New York City Personal Injury Law Blog
Who will Seat Jurors during the Jury Selection Process
Posted on Jun 2, 2015 in Personal Injury
When the attorneys go to pick jurors in your personal injury case, who actually picks the jurors who are going to sit in the front six seats and who are going to be questioned?
Process of Jury Selection
Before a medical malpractice case, accident case, or even a wrongful death case starts, there is the process of jury selection. The attorneys will be looking to seat 6 people out of a room filled with 25 or 30 people. Initially, the jury clerk will bring in these 25 or 30 people into the room with the two attorneys. The clerk will take a whole stack of names of these people and hand it to the attorneys.
Who is Questioned First?
Who decides, which one of the possible jurors will be questioned first? The attorneys will decide, and they use a drum for picking from the people who are gathered in the room. The attorneys will take the stack of names, put them in the drum, rotate the handle of the drum to make it spin, and then one of the attorneys will start picking names blindly from the drum. As each name is called, the respective person will come and occupy the indicated seat amongst the six seats. One attorney will call the first three names, followed by the attorney who will call out another three.
How are People Excused?
Once the first six persons are chosen, the attorneys will start talking and questioning them. The attorneys will also let everybody else in the room know that there is a strong likelihood that at some point during the day they also will be called to be questioned as well. Different things might be discussed and many questions can be asked by the attorneys to these six people.
Each attorney will be trying to find out jurors who are going to be most likely to rule in their favor. Based on this information, the discussion and questions are aimed at finding out prejudices, characteristic traits, predispositions, and so on of these six people who are seated in the six chairs. The people who are deemed unsuitable by the attorneys will be excused and another set of people will be called in to take their place, by turning the drum and picking names at random.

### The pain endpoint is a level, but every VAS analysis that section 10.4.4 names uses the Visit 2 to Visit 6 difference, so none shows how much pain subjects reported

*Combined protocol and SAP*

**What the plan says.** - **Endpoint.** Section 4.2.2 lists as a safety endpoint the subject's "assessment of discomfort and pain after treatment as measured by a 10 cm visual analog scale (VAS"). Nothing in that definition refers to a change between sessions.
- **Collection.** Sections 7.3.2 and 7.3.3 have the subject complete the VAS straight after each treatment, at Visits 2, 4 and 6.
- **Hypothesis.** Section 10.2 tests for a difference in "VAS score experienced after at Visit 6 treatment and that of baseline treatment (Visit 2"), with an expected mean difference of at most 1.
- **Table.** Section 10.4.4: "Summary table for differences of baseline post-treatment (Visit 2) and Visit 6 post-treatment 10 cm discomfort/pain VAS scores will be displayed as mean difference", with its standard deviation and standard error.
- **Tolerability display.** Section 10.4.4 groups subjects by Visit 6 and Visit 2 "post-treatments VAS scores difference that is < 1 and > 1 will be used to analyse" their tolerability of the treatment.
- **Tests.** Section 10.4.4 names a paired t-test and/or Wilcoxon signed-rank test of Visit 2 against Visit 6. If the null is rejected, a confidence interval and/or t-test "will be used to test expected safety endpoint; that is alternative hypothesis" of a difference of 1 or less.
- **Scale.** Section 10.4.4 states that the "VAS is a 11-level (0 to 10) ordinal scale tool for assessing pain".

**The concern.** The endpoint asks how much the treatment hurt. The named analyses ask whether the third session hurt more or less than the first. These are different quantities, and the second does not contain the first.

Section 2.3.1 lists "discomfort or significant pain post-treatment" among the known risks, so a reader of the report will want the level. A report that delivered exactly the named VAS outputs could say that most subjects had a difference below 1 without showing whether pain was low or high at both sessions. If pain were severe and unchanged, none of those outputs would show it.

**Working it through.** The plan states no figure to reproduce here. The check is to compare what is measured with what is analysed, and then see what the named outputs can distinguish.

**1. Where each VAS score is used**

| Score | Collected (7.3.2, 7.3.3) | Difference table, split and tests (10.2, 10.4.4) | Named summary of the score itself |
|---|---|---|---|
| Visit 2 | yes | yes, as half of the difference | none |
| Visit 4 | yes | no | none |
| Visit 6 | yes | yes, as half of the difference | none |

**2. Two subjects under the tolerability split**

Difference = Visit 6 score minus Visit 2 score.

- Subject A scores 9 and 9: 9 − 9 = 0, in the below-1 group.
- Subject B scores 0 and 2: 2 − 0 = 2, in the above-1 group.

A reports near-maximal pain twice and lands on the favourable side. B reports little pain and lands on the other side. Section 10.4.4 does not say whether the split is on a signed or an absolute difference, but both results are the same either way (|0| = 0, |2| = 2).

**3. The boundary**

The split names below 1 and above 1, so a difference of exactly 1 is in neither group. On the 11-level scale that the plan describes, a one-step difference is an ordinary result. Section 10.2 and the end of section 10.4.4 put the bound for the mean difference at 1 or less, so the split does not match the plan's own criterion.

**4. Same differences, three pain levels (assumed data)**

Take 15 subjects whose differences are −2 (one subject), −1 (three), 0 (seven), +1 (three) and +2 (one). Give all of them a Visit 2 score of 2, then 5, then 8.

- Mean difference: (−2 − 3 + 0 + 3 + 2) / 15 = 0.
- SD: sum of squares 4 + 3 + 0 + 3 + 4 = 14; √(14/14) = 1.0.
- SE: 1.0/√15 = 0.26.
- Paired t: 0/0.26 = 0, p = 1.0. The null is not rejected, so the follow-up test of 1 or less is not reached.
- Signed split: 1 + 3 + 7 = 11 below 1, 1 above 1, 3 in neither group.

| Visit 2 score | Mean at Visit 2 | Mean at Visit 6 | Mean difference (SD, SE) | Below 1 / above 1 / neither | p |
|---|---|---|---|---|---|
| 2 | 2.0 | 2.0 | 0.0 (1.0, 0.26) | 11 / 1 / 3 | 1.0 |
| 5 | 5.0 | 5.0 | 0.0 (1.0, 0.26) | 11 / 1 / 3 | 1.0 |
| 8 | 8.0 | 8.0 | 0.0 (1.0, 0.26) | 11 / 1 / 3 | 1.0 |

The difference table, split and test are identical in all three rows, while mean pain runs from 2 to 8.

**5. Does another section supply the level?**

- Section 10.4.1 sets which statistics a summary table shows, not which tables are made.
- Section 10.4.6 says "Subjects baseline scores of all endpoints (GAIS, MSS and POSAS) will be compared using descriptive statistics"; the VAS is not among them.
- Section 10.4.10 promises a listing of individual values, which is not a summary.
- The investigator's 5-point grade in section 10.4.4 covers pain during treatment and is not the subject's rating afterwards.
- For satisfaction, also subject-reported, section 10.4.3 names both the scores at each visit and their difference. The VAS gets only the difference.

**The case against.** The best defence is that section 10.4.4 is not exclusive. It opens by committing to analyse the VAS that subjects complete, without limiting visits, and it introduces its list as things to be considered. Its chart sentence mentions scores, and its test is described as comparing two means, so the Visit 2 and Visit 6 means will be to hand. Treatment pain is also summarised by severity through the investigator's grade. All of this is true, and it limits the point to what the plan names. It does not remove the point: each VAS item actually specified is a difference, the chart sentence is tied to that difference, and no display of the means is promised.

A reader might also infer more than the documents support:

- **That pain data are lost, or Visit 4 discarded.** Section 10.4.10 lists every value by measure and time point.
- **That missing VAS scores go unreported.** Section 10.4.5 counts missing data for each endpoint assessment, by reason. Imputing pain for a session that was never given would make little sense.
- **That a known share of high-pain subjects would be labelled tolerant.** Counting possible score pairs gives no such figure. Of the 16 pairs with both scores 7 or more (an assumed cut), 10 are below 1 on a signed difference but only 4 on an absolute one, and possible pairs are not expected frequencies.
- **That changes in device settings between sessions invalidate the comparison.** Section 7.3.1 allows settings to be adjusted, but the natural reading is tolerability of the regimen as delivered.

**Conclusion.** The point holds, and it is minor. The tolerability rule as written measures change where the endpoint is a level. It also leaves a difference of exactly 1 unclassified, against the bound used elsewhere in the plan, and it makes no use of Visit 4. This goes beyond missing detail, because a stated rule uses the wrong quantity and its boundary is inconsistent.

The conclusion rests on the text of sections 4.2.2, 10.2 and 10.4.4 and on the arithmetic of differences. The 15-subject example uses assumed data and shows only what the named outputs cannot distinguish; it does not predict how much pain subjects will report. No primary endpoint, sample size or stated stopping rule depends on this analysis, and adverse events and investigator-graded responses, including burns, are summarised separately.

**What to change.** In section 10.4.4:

If the case is huge, the lawyer or the firm will hire a jury consultant who can read mannerisms and can help the attorney pick the jurors that will most likely prefer their side of the case. These jury consultants have proven themselves and do not often come cheap.
The six people who are being questioned can be excused by mutual agreement of both attorneys, which is quite rare, or by one attorney. However, the attorney must provide a valid reason for considering the person unfit to be a juror in the particular case. Each side is also given certain number of opportunities to reject people without assigning any reason, which is called preemptory challenge. Jury selection is strategic in any type of case; the two sides will be trying hard to select jurors who are likely to rule in their favor.